Fix Python – How do “and” and “or” act with non-boolean values?


Asked By – Marcin

I’m trying to learn python and came across some code that is nice and short but doesn’t totally make sense

the context was:

def fn(*args):
    return len(args) and max(args)-min(args)

I get what it’s doing, but why does python do this – ie return the value rather than True/False?

10 and 7-2

returns 5. Similarly, changing the and to or will result in a change in functionality. So

10 or 7 - 2

Would return 10.

Is this legit/reliable style, or are there any gotchas on this?

Now we will see solution for issue: How do “and” and “or” act with non-boolean values?



We start by summarising the two behaviour of the two logical operators and and or. These idioms will form the basis of our discussion below.


Return the first Falsy value if there are any, else return the last
value in the expression.


Return the first Truthy value if there are any, else return the last
value in the expression.

The behaviour is also summarised in the docs, especially in this table:

Operation Result
x or y if x is false, then y, else x
x and y if x is false, then x, else y
not x if x is false, then True, else False

The only operator returning a boolean value regardless of its operands is the not operator.

“Truthiness”, and “Truthy” Evaluations

The statement

len(args) and max(args) - min(args)

Is a very pythonic concise (and arguably less readable) way of saying “if args is not empty, return the result of max(args) - min(args)“, otherwise return 0. In general, it is a more concise representation of an if-else expression. For example,

exp1 and exp2

Should (roughly) translate to:

r1 = exp1
if r1:
    r1 = exp2

Or, equivalently,

r1 = exp2 if exp1 else exp1


exp1 or exp2

Should (roughly) translate to:

r1 = exp1
if not r1:
    r1 = exp2

Or, equivalently,

r1 = exp1 if exp1 else exp2

Where exp1 and exp2 are arbitrary python objects, or expressions that return some object. The key to understanding the uses of the logical and and or operators here is understanding that they are not restricted to operating on, or returning boolean values. Any object with a truthiness value can be tested here. This includes int, str, list, dict, tuple, set, NoneType, and user defined objects. Short circuiting rules still apply as well.

But what is truthiness?
It refers to how objects are evaluated when used in conditional expressions. @Patrick Haugh summarises truthiness nicely in this post.

All values are considered “truthy” except for the following, which are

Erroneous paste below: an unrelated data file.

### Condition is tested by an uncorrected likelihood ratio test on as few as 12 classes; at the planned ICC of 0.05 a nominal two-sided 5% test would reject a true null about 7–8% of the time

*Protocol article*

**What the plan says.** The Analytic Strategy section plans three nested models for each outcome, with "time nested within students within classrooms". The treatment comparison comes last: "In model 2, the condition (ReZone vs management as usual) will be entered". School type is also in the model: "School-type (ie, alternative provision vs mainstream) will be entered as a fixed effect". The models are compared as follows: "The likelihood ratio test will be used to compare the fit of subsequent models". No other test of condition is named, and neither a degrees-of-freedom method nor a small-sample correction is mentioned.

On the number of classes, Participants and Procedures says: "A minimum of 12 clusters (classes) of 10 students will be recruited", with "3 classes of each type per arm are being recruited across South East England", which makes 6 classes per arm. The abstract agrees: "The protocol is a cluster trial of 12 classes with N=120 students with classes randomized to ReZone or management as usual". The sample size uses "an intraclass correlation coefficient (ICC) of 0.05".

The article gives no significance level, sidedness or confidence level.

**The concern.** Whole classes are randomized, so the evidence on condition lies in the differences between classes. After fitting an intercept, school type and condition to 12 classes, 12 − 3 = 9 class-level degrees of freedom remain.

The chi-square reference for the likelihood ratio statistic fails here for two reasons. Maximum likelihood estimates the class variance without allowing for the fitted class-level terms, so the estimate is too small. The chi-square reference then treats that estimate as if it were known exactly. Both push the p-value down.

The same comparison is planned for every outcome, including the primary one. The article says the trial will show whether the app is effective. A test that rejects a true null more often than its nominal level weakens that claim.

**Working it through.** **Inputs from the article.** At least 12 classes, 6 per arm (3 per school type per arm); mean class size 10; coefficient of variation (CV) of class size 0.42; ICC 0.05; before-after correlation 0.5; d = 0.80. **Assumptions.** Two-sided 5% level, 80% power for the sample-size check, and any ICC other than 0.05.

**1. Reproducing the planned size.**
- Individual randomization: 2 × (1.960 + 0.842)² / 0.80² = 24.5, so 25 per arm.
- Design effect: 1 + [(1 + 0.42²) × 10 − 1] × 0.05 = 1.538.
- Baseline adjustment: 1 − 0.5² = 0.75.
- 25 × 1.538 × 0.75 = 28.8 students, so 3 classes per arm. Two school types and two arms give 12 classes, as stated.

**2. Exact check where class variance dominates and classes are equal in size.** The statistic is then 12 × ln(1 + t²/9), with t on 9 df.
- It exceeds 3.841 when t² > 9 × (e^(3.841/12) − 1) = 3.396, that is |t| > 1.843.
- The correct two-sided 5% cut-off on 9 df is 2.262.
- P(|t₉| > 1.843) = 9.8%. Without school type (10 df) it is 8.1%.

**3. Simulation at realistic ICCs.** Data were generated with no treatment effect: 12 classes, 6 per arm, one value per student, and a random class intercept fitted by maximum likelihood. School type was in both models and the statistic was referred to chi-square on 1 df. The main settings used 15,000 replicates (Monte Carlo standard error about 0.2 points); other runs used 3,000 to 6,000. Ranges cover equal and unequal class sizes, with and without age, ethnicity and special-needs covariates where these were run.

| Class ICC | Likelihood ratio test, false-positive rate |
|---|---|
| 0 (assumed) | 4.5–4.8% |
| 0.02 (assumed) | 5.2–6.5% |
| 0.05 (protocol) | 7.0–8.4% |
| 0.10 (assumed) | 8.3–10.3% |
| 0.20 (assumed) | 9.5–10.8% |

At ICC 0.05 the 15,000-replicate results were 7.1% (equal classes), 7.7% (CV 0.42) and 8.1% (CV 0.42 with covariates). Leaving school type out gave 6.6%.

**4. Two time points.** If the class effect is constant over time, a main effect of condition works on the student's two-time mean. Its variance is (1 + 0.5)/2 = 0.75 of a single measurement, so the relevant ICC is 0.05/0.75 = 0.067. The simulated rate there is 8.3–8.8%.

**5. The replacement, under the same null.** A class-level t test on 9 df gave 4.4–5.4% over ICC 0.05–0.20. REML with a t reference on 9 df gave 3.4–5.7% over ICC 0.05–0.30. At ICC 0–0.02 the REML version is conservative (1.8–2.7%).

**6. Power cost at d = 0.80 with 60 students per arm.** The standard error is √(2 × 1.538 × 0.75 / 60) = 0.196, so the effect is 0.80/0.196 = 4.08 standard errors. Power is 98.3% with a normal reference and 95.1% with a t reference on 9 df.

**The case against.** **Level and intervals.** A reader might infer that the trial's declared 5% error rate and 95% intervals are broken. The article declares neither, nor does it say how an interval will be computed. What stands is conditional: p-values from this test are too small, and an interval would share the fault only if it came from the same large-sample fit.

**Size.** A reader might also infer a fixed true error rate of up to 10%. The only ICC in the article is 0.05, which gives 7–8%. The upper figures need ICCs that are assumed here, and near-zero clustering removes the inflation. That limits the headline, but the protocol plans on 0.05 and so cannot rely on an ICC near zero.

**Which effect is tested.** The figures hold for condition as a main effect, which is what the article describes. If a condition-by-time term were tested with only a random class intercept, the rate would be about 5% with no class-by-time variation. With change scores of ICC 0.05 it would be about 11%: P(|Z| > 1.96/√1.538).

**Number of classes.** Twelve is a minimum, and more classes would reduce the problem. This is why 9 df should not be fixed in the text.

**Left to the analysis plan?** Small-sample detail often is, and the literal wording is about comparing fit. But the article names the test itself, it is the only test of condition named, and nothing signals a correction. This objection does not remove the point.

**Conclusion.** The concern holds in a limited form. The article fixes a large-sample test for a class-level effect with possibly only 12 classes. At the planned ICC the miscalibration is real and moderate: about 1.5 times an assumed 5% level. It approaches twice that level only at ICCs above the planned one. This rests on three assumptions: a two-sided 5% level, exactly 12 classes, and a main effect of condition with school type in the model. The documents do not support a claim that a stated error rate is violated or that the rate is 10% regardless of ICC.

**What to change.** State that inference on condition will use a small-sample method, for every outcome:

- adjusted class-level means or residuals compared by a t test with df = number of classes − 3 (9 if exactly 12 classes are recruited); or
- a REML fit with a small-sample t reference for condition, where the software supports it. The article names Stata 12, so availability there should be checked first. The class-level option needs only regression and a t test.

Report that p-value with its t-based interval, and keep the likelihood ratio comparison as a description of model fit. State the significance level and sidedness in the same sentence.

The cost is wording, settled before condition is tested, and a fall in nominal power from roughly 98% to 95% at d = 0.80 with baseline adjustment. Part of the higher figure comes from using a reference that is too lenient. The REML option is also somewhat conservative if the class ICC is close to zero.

• None
  • False
  • 0
  • 0.0
  • 0j
  • Decimal(0)
  • Fraction(0, 1)
  • [] – an empty list
  • {} – an empty dict
  • () – an empty tuple
  • '' – an empty str
  • b'' – an empty bytes
  • set() – an empty set
  • an empty range, like range(0)
  • objects for which
    • obj.__bool__() returns False
    • obj.__len__() returns 0

A “truthy” value will satisfy the check performed by if or while
statements. We use “truthy” and “falsy” to differentiate from the
bool values True and False.

How and Works

We build on OP’s question as a segue into a discussion on how these operators in these instances.

Given a function with the definition

def foo(*args):

How do I return the difference between the minimum and maximum value
in a list of zero or more arguments?

Finding the minimum and maximum is easy (use the inbuilt functions!). The only snag here is appropriately handling the corner case where the argument list could be empty (for example, calling foo()). We can do both in a single line thanks to the and operator:

def foo(*args):
     return len(args) and max(args) - min(args)
foo(1, 2, 3, 4, 5)
# 4

# 0

Since and is used, the second expression must also be evaluated if the first is True. Note that, if the first expression is evaluated to be truthy, the return value is always the result of the second expression. If the first expression is evaluated to be Falsy, then the result returned is the result of the first expression.

In the function above, If foo receives one or more arguments, len(args) is greater than 0 (a positive number), so the result returned is max(args) - min(args). OTOH, if no arguments are passed, len(args) is 0 which is Falsy, and 0 is returned.

Note that an alternative way to write this function would be:

def foo(*args):
    if not len(args):
        return 0
    return max(args) - min(args)

Or, more concisely,

def foo(*args):
    return 0 if not args else max(args) - min(args)

If course, none of these functions perform any type checking, so unless you completely trust the input provided, do not rely on the simplicity of these constructs.

How or Works

I explain the working of or in a similar fashion with a contrived example.

Given a function with the definition

def foo(*args):

How would you complete foo to return all numbers over 9000?

We use or to handle the corner case here. We define foo as:

def foo(*args):
     return [x for x in args if x > 9000] or 'No number over 9000!'

foo(9004, 1, 2, 500)
# [9004]

foo(1, 2, 3, 4)
# 'No number over 9000!'

foo performs a filtration on the list to retain all numbers over 9000. If there exist any such numbers, the result of the list comprehension is a non-empty list which is Truthy, so it is returned (short circuiting in action here). If there exist no such numbers, then the result of the list comp is [] which is Falsy. So the second expression is now evaluated (a non-empty string) and is returned.

Using conditionals, we could re-write this function as,

def foo(*args):
    r = [x for x in args if x > 9000]
    if not r:
        return 'No number over 9000!' 
    return r

As before, this structure is more flexible in terms of error handling.

This question is answered By – cs95

This answer is collected from stackoverflow and reviewed by FixPython community admins, is licensed under cc by-sa 2.5 , cc by-sa 3.0 and cc by-sa 4.0